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A new plan will bring toilets to 250 million people who need them

UNICEF is teaming up with the sanitation company LIXIL to get safe, affordable toilets installed in rural communities across Ethiopia, Kenya, and Tanzania to improve health and education outcomes.

A new plan will bring toilets to 250 million people who need them
[Photo: UNICEF]

As things currently stand, progress on the Sustainable Development Goals—17 benchmarks, ranging from reducing inequality to achieving zero hunger—is uninspiring. Most countries have made few, if any, substantial improvements across the categories.

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A new partnership between UNICEF and LIXIL, one of the largest home and water product suppliers in the world, aims to jumpstart progress on one of the goals: SDG 6, which mandates improved access to clean water and sanitation for all. Around 2.3 billion people in the world currently don’t have access to a clean, safe toilet. By 2021, LIXIL and UNICEF want to help lower that number by 250 million to supplement progress on SDG 6. “There aren’t any impossibilities or any lack of technology posing a barrier to access,” says Jin Montesano, chief public affairs officer for LIXIL. “But it is a very complex issue that requires more focus on solutions and partners coming together to accelerate progress on the goal.”

[Photo: LIXIL]

By teaming up, LIXIL and UNICEF will be able to use their relative skills to tackle access to sanitation from both the demand and supply side. Beginning in three countries—Kenya, Ethiopia, and Tanzania—UNICEF will use its on-the-ground presence to launch educational campaigns and consult with communities that currently lack access to a toilet. Outreach will focus mainly on rural parts of the country, says Andres Franco, UNICEF’s deputy director of private-sector engagement, because over half of the global population without access to good sanitation lives outside of urban areas.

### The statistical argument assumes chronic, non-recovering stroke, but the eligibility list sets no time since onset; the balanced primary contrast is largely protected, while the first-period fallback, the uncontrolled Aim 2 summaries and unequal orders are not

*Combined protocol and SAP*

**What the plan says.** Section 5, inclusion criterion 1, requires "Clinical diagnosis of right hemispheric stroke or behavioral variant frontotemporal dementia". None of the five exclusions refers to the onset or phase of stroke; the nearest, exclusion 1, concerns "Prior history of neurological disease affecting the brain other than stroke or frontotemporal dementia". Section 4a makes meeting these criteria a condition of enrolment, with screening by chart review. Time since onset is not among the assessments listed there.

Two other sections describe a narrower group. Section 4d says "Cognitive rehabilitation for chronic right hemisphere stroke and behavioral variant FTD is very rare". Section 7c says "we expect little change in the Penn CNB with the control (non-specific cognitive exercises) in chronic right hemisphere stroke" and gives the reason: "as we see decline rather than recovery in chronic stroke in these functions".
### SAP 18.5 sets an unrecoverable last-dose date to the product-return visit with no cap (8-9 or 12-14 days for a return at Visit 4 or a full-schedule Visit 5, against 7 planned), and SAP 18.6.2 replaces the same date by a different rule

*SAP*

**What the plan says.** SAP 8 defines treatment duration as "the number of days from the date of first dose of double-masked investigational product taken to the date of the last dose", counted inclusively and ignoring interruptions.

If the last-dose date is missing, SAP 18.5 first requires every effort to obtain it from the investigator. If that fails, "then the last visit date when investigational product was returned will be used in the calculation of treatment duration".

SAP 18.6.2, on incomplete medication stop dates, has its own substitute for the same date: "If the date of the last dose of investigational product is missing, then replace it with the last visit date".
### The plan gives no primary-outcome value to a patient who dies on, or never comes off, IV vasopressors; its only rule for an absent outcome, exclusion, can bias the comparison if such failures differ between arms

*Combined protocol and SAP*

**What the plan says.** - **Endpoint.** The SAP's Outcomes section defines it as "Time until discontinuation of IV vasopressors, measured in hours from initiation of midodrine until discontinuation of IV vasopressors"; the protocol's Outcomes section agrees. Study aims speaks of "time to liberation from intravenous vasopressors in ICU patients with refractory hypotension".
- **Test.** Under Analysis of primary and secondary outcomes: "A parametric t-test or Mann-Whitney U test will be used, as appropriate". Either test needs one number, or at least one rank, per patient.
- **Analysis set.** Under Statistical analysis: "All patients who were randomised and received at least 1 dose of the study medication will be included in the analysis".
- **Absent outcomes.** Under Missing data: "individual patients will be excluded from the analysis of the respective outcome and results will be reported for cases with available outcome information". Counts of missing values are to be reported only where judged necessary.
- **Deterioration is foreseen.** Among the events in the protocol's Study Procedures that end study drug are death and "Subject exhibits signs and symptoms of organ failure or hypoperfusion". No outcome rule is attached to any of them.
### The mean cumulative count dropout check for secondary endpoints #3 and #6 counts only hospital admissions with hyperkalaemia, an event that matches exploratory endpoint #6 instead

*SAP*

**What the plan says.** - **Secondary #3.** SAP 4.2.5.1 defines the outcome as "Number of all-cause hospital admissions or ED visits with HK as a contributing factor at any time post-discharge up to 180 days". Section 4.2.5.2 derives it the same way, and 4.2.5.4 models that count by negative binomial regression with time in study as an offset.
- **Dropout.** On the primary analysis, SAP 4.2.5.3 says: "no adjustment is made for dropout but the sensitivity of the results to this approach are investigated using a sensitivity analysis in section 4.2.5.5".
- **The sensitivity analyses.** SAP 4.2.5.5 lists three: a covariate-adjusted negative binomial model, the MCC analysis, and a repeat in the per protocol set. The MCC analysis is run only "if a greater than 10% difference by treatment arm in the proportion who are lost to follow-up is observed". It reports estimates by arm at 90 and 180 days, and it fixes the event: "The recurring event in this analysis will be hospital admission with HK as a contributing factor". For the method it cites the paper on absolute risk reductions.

“What we’ll be doing is creating demand for better sanitation,” Franco says. Lack of access to good, clean toilets can have deleterious effects on communities, leaving people with no choice but to defecate in the open, which pollutes waterways and perpetuates the spread of diarrheal diseases that kill as many as 288,000 young children each year. UNICEF’s teams across the three African countries will educate rural communities about the benefits of sanitation infrastructure to incentivize use and end the practice of open defecation.

[Photo: UNICEF]

“It’s often a challenge to get through cultural circumstances and barriers to behavior change in a community and get a family to the point where they actually say, ‘I want a toilet,'” Franco says. And it’s often frustrating for people in communities if they reach that point, and no toilet materializes for them. That’s where the LIXIL side of the partnership comes in. While LIXIL makes plenty of high-end toilets, the product manufacturer has also developed a range of toilets called SaTo (short for “safe toilets”) that are both affordable and can operate independently of sanitation infrastructure—because most parts of the developing world this initiative is trying to reach do not have plumbing. The toilets require just a half a cup of water per use to rinse, and feature a self-sealing “trapdoor” that eliminates odors and flies-two major barriers to use. And because they’re made with simple materials, they’re extremely cheap to both manufacture and install.

SaTo has received funding from the Gates Foundation, and is already serving around 6 million people across Asia and Africa. In Kenya, Ethiopia, and Tanzania, LIXIL representatives will work with communities and families to ascertain which of the SaTo toilets will best fit their needs. Over the course of the next several years, LIXIL anticipates deploying hundreds of thousands of SaTo units across the three target countries, using its own financial resources to do so.

[Photo: UNICEF]

“UNICEF and LIXIL have complementary strengths—UNICEF is an expert at working with communities and creating demand, and LIXIL knows how to make innovative toilets,” Montesano says. “By working together and going community by community, we’re going to be able to address the issue much better than we were able to before, by working independently off individual company targets and just hoping for the best, that our products were reaching people in need.”

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While this partnership is focused specifically on SDG 6, its implications for progress on the other SDGs could be significant, Montesano says. “Sanitation is something that impacts so many other areas—health, for one, but also education: We know that girls drop out of school once they get their period if they don’t have a clean, safe place to go to care for themselves,” she says. Though 250,000 is just a fraction of the 2.3 billion people in need, Montesano and Franco feel that if they can prove that this partnership works, it’ll set them on the path for reaching many more by 2030–the target date for the SDGs.

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About the author

Eillie Anzilotti is an assistant editor for Fast Company's Ideas section, covering sustainability, social good, and alternative economies. Previously, she wrote for CityLab.

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